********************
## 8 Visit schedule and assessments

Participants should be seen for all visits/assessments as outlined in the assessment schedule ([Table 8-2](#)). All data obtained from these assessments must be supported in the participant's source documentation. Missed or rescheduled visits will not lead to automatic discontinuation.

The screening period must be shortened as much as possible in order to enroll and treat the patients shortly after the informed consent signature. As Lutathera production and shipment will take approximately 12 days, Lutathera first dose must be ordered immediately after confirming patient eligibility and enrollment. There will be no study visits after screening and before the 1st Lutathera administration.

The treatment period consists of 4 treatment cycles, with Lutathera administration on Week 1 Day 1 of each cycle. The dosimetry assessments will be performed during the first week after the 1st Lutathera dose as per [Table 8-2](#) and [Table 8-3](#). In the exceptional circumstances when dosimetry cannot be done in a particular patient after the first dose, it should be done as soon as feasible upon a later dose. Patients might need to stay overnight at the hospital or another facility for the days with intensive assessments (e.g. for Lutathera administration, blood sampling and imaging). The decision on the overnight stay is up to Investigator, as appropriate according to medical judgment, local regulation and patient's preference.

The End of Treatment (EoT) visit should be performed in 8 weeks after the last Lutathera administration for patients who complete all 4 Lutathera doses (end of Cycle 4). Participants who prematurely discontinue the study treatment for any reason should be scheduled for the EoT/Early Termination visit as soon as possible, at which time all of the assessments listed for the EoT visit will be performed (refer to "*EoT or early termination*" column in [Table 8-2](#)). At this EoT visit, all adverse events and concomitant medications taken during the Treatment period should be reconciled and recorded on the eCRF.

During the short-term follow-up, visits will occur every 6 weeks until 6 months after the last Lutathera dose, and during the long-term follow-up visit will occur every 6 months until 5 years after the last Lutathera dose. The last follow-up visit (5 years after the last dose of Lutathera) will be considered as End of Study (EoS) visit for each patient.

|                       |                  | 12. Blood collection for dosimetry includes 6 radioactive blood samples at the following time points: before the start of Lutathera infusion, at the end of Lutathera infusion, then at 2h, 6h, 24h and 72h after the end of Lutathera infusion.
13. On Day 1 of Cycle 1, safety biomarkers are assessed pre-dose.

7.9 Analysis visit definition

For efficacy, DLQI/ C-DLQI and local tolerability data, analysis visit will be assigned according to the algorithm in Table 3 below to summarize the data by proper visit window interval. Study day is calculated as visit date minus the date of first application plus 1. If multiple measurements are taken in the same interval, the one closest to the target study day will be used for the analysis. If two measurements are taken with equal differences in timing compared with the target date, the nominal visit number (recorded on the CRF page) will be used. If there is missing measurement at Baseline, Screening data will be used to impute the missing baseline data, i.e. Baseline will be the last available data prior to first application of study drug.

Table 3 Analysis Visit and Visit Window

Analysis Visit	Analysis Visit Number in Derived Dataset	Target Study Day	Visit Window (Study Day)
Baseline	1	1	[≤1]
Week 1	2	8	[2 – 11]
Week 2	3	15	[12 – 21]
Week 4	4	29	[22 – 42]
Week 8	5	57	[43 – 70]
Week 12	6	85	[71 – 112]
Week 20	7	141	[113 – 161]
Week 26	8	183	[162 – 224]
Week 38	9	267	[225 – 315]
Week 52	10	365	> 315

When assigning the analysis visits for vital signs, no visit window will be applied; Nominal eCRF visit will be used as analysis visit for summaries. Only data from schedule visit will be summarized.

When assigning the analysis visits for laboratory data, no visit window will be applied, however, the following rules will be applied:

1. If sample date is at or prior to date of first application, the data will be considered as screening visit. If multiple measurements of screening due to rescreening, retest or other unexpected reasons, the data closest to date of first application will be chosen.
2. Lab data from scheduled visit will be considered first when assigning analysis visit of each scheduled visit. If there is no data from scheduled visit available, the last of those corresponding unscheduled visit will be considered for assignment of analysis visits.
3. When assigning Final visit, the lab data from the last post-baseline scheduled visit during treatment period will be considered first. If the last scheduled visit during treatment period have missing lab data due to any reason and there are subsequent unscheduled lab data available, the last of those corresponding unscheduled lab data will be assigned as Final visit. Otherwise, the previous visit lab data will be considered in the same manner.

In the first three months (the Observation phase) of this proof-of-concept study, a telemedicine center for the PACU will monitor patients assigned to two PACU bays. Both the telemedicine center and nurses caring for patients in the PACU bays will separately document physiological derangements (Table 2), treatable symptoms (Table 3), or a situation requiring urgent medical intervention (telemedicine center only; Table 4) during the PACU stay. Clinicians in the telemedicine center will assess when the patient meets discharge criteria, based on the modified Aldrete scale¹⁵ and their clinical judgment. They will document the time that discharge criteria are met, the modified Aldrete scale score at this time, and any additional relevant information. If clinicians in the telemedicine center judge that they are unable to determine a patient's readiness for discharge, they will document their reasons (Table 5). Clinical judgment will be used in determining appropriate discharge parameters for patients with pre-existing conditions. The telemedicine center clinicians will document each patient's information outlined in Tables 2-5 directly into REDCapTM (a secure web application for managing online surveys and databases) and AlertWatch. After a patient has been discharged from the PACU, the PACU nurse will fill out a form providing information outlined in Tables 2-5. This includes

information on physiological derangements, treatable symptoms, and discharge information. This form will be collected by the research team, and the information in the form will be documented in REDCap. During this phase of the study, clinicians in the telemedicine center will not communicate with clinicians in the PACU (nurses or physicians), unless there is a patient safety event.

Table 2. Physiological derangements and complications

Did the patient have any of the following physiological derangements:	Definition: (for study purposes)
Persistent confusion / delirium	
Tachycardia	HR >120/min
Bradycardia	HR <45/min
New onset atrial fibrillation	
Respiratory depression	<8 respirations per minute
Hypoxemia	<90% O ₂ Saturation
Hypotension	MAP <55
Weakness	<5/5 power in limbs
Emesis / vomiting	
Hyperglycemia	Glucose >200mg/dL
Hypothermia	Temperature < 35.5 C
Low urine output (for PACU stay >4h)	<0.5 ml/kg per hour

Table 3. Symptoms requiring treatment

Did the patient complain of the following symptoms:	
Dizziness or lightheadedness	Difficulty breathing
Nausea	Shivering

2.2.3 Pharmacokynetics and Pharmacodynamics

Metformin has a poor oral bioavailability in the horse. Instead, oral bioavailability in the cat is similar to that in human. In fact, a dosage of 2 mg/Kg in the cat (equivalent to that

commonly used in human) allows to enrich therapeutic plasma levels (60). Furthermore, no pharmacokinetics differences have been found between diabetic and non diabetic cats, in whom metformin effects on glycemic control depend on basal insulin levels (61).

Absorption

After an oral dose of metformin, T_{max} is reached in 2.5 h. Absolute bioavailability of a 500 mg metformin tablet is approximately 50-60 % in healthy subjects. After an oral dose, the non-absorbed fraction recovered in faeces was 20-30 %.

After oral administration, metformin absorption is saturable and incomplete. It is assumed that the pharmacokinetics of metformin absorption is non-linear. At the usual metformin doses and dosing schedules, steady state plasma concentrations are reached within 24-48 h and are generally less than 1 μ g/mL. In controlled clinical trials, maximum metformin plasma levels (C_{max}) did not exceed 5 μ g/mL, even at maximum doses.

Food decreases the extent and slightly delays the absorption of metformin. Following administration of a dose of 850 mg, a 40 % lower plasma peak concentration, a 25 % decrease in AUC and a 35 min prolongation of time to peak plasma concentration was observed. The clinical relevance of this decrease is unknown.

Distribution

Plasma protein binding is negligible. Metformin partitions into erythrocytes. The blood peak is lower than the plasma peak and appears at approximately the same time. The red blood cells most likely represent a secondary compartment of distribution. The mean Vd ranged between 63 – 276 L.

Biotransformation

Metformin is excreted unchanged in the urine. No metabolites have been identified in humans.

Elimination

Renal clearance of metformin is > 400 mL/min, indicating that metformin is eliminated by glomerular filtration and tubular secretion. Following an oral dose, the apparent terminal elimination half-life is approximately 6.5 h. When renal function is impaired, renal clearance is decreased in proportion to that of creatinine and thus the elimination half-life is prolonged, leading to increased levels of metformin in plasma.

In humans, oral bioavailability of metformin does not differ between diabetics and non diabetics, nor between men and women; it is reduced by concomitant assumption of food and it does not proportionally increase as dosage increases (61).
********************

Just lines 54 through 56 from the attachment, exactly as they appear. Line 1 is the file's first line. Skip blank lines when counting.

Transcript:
Food decreases the extent and slightly delays the absorption of metformin. Following administration of a dose of 850 mg, a 40 % lower plasma peak concentration, a 25 % decrease in AUC and a 35 min prolongation of time to peak plasma concentration was observed. The clinical relevance of this decrease is unknown.

Distribution

Plasma protein binding is negligible. Metformin partitions into erythrocytes. The blood peak is lower than the plasma peak and appears at approximately the same time. The red blood cells most likely represent a secondary compartment of distribution. The mean Vd ranged between 63 – 276 L.